Today, the spirit of Chávez lives on through the efforts of the institute, which draws support from the César E. Chávez Foundation, members of the Chávez family, and the tireless work of ASU staff, volunteers, and alumni. Their commitment to the institute inspires future leaders to carry on his legacy.

Bianca Lucero, a participant from the first cohort and among the first to graduate as a proud alumna, embodies the impact of the institute. As the eldest of three siblings , Lucero credits the experience for shaping her trajectory.

In 1999, Lucero first graduated with a bachelor’s degree in communications and later earned a master’s degree in nonprofit leadership and management. She worked at ASU as a community relations coordinator for six years, allowing her to connect communities to world-class artists, innovative art programs, and cultural resources. Later she was hired as a director, where she had an integral role in creating events core to the ASU experience. 

For her professional contributions as an outstanding role model, Lucero was chosen as a recipient of the Arizona Hispanic 40 Under 40 Award. Thereafter, she went on to serve on the institute’s advisory committee and now works for a nonpartisan, nonprofit organization located in Washington, D.C., working to ensure the participation of Latinos in the American political process, from citizenship to public service.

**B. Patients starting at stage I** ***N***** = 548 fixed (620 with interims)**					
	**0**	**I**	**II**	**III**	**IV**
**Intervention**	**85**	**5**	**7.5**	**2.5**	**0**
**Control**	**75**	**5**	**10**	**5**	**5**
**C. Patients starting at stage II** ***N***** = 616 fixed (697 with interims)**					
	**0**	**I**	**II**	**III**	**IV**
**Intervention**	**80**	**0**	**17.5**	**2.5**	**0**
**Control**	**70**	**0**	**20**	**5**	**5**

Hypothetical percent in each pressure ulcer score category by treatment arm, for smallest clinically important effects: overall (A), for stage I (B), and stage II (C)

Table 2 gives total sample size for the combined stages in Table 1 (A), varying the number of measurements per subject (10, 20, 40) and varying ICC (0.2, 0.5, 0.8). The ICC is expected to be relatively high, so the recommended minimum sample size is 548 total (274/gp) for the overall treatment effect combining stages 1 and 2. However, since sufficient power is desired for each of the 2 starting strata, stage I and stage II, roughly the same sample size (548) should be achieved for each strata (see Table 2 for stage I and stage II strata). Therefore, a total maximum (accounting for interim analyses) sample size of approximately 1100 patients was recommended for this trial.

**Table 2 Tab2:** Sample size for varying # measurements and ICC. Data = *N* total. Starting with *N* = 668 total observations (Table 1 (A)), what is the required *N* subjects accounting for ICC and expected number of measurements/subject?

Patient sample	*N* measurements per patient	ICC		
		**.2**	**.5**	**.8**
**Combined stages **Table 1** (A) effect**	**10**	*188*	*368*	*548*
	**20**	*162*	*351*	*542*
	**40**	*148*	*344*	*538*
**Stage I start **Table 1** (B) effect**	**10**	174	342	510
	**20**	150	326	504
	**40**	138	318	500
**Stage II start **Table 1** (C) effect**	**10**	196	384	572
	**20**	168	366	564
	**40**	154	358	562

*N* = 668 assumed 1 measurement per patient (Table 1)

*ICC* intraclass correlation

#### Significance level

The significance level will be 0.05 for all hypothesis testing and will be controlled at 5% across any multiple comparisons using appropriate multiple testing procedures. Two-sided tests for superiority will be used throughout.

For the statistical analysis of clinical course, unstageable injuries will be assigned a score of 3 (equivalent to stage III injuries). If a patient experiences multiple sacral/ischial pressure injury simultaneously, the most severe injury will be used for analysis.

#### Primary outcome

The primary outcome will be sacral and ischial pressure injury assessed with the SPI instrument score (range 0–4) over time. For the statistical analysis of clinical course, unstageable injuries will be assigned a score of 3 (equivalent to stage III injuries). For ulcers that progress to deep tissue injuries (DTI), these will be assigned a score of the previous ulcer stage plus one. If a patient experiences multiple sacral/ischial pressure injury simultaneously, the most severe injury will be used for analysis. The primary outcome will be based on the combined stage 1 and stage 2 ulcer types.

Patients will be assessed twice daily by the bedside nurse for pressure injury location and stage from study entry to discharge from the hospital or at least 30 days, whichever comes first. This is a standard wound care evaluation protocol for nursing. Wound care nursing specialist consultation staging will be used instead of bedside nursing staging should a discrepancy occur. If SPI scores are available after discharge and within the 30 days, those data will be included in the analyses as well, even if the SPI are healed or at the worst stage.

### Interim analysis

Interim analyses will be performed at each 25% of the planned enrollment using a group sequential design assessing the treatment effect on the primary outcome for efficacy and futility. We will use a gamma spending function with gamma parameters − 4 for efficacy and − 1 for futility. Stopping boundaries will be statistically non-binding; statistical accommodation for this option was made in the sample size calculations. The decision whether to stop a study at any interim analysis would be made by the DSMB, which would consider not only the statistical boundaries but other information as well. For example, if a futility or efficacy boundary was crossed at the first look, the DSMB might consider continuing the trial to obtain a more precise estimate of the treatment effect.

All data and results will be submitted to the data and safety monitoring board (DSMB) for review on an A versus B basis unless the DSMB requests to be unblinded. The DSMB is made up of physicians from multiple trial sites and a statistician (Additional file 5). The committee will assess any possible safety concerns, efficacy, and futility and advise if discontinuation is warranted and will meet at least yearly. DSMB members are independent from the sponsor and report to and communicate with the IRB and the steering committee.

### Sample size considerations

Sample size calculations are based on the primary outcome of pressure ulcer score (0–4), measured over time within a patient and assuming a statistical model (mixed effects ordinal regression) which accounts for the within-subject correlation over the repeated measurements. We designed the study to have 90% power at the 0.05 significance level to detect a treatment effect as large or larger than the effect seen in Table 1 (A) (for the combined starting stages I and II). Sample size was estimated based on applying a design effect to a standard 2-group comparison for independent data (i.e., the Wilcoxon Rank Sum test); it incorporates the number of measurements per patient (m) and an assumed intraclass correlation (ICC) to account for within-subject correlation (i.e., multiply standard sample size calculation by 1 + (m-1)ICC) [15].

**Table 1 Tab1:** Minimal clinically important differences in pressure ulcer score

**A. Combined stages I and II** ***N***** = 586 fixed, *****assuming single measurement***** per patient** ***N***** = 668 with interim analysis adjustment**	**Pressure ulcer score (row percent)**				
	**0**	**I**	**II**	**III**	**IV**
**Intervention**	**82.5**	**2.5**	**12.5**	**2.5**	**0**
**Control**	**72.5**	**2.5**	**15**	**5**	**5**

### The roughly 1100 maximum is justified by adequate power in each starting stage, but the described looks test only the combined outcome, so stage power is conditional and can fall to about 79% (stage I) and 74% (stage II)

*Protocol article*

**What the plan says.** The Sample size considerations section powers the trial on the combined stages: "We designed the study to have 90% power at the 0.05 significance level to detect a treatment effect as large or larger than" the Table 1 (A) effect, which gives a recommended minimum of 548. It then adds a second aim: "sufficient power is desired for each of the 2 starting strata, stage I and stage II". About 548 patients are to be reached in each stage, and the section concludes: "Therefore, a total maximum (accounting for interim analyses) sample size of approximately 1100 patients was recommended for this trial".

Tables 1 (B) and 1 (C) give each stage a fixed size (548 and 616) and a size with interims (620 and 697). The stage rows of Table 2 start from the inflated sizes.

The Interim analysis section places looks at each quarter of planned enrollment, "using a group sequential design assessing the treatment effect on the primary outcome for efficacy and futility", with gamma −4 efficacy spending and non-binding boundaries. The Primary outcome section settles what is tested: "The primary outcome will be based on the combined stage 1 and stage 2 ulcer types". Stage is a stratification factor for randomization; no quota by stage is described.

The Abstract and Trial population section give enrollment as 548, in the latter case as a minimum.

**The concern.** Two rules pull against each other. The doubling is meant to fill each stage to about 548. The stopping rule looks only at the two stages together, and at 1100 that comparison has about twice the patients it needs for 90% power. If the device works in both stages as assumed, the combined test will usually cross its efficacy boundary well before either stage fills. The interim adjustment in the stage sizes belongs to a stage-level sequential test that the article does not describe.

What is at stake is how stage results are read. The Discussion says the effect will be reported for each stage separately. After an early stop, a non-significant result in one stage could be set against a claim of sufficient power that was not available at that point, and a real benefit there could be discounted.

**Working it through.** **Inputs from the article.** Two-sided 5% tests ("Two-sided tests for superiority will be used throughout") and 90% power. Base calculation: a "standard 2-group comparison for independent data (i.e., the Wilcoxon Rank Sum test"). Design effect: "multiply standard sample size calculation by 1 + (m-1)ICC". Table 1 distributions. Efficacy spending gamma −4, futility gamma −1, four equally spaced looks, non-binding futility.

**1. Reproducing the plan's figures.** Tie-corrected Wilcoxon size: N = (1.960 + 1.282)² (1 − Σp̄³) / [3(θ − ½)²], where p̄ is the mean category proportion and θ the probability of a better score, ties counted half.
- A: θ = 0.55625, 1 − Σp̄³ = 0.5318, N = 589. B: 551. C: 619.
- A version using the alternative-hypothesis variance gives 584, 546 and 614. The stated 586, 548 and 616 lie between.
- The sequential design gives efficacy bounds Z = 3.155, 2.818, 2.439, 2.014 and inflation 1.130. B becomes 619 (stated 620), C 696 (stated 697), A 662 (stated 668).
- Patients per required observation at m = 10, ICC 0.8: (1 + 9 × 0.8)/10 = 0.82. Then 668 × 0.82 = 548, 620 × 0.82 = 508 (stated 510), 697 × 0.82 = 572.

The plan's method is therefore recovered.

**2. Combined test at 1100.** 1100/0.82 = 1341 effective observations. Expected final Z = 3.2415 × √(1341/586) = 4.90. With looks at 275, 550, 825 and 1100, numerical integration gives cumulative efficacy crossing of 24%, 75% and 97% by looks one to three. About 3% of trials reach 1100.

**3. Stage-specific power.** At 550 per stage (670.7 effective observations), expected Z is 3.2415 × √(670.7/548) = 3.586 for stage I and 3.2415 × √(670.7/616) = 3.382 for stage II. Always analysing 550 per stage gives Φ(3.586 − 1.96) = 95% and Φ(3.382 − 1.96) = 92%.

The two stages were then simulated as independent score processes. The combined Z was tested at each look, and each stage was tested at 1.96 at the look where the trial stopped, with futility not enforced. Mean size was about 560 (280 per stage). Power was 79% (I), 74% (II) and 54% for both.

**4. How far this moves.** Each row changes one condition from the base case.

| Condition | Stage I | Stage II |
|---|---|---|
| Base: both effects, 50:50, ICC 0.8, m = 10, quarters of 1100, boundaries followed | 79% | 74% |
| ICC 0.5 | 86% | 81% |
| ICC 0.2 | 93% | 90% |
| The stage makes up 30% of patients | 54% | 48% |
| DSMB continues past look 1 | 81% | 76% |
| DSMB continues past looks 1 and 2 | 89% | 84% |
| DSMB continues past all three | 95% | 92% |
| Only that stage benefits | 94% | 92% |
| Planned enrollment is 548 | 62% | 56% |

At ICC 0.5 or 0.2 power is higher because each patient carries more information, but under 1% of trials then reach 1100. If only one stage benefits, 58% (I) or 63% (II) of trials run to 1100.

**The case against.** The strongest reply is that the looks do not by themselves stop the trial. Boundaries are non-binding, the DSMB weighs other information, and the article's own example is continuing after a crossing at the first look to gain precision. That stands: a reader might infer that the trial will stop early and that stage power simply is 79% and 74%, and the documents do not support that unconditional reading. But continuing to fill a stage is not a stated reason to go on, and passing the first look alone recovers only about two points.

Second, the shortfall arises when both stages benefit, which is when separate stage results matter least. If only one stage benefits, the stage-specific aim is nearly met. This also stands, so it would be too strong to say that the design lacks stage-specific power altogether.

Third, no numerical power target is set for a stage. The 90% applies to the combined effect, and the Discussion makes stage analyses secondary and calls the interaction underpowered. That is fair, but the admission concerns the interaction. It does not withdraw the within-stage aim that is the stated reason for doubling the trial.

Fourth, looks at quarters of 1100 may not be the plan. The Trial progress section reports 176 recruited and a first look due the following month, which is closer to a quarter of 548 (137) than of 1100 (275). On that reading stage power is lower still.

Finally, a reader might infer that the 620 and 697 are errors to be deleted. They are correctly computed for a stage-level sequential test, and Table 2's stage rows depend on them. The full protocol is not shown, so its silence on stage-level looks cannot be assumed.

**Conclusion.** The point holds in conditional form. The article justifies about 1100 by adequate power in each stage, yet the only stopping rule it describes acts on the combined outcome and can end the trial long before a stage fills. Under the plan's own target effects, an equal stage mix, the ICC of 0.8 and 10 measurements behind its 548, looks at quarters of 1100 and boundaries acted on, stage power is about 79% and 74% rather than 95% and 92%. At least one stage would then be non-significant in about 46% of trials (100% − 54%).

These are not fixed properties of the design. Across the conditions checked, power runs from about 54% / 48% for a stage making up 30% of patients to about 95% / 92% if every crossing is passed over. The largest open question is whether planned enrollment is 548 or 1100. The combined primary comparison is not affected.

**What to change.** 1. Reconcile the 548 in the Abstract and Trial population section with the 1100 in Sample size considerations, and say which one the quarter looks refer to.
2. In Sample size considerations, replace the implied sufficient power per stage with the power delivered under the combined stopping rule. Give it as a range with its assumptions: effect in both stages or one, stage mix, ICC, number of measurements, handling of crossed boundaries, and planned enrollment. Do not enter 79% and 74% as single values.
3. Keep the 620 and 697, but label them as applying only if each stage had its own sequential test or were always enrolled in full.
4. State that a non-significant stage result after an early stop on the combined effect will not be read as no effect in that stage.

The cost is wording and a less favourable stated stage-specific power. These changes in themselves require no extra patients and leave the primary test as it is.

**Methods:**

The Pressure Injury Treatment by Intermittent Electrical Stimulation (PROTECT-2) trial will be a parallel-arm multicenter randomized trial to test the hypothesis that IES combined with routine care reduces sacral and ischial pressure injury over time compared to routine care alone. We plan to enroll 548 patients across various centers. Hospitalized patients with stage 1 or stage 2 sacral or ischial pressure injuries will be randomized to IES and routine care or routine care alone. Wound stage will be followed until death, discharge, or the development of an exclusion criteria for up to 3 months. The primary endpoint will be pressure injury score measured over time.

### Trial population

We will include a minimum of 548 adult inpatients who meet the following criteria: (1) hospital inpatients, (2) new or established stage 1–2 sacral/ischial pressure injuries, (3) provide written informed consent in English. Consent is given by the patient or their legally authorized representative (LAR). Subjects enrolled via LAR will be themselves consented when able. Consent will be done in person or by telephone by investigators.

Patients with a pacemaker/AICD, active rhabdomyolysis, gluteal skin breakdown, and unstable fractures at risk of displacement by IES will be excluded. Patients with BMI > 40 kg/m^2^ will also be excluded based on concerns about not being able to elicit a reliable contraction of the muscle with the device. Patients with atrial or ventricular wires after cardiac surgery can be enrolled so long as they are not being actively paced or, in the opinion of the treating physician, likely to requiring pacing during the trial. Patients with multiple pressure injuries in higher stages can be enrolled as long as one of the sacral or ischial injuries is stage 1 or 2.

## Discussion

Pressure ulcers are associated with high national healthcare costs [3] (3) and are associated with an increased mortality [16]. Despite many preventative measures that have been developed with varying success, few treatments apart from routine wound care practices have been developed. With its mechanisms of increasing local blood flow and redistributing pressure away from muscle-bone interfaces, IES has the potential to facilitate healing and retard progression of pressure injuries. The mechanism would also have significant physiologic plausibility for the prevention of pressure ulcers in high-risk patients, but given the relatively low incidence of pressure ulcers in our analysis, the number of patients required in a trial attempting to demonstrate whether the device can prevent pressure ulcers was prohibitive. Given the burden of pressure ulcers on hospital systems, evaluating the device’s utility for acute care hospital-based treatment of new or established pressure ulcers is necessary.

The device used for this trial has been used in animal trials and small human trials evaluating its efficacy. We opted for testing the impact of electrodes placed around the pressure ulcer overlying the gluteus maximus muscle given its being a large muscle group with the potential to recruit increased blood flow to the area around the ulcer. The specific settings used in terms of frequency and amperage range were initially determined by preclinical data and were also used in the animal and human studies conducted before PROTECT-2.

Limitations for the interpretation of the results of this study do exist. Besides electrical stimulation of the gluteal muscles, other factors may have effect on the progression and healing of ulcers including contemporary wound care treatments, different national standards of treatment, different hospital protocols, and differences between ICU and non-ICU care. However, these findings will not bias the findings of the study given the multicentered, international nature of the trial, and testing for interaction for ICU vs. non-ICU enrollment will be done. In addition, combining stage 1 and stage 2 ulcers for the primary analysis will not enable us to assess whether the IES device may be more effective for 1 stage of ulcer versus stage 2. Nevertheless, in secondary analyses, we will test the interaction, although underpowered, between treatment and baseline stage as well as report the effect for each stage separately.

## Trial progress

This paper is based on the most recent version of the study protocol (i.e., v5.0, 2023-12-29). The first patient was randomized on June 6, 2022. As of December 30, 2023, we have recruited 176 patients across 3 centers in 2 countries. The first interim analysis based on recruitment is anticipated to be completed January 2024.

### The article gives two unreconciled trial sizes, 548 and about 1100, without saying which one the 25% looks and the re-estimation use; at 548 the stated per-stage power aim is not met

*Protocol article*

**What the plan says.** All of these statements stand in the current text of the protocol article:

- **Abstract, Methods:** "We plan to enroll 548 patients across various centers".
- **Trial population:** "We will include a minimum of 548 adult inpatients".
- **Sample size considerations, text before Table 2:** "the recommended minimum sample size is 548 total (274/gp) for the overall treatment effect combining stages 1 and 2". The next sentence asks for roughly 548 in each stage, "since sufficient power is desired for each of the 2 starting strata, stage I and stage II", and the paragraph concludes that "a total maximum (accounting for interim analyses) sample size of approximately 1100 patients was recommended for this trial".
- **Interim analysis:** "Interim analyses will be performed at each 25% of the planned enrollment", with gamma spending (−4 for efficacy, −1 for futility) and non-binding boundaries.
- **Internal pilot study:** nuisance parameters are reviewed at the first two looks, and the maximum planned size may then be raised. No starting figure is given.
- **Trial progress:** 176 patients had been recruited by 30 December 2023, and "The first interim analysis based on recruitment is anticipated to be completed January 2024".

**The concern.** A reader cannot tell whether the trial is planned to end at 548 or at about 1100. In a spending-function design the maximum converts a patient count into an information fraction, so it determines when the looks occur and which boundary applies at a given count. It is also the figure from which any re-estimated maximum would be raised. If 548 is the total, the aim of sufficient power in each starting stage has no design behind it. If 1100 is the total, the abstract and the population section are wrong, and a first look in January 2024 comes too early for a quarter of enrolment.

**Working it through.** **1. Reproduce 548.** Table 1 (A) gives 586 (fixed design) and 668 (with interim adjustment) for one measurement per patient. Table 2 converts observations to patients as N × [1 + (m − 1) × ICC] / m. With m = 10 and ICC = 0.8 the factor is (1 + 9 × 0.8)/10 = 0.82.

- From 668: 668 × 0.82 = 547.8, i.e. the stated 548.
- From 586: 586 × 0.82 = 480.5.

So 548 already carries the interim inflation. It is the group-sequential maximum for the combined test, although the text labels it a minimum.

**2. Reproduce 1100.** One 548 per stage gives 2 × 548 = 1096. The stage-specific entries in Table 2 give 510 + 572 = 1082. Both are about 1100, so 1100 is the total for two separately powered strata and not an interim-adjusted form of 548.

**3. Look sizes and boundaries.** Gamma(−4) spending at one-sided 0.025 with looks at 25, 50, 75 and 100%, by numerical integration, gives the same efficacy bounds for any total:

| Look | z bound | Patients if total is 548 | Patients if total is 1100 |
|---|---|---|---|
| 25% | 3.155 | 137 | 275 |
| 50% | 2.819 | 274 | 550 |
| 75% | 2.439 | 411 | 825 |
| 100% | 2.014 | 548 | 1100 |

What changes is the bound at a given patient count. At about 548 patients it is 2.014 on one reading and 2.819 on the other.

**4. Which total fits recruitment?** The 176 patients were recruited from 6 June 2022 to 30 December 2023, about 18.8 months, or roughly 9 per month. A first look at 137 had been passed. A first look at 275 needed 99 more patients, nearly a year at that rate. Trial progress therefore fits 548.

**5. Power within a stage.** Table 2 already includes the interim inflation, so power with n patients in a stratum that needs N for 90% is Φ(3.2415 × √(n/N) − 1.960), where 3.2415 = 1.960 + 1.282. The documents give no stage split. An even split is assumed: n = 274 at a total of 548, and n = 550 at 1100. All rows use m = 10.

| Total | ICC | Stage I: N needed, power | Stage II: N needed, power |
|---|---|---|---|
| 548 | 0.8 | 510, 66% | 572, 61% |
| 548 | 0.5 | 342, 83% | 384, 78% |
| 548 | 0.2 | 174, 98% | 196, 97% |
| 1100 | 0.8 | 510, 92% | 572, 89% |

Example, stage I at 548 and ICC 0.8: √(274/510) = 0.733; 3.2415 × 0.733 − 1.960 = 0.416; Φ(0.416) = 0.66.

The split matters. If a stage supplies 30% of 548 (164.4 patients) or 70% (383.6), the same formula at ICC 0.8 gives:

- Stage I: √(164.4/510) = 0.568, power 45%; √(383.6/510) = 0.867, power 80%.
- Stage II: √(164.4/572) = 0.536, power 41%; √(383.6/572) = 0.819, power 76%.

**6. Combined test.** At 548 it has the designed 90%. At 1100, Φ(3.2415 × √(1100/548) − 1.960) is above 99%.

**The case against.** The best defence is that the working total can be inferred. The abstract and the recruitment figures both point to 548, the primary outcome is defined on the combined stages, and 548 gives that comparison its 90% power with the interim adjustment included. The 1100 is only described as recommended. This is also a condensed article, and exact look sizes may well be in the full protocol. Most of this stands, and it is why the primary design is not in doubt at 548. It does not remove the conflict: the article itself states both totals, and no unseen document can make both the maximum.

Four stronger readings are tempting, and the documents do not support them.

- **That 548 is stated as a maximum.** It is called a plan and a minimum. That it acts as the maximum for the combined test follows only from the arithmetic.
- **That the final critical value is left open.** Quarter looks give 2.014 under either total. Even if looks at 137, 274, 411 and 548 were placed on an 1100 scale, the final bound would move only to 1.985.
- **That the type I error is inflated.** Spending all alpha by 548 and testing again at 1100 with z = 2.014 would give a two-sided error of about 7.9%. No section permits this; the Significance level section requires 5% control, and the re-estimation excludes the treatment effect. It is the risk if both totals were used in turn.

“My commitment to improving the quality of life in Arizona has been a common thread through my personal and professional endeavors. I feel fortunate that I learned at a young age what servant leadership means and I have tried to embody that through making positive changes that benefit the people and organizations in my community,” said Lucero. “While in high school, I had the opportunity to participate in the César E. Chávez Leadership Institute and I consider this a pivotal turning point. Prior to the institute, I was determined to attend college out of state. Needless to say, I am a proud alumna and credit the institute for inspiring my passion for civic leadership and a deep-rooted love for Arizona.”

ASU is committed to serving those who wish to pursue a college degree regardless of their background, which has garnered prestigious recognition. In 2019, ASU was among the inaugural group of universities to earn the Seal of Excelencia, a comprehensive certification granted by Excelencia in Education, which recognizes institutions that have made the greatest efforts  to serve Latino students and other historically underrepresented identities. Three years later, ASU was among the first universities to be recertified. This recognition and its designation as a Hispanic Serving Institution affirms ASU’s unwavering dedication to an environment where every student can thrive. •

About the author:

Rocque Perez is a proud ‘first-gen’ from Southern Arizona. He is a communications manager in the Office of the Provost at Arizona State University, where he is responsible for positioning ASU’s designation as a Hispanic Serving Institution. He is also charged with an enterprise-wide ecosystem that supports practices and philosophies that generate greater outcomes of representation, a sense of belonging and success.

Share with:

Product information

Post a Job

Post a job in higher education?

Place your job ad in our classified page on the HO print & digital Edition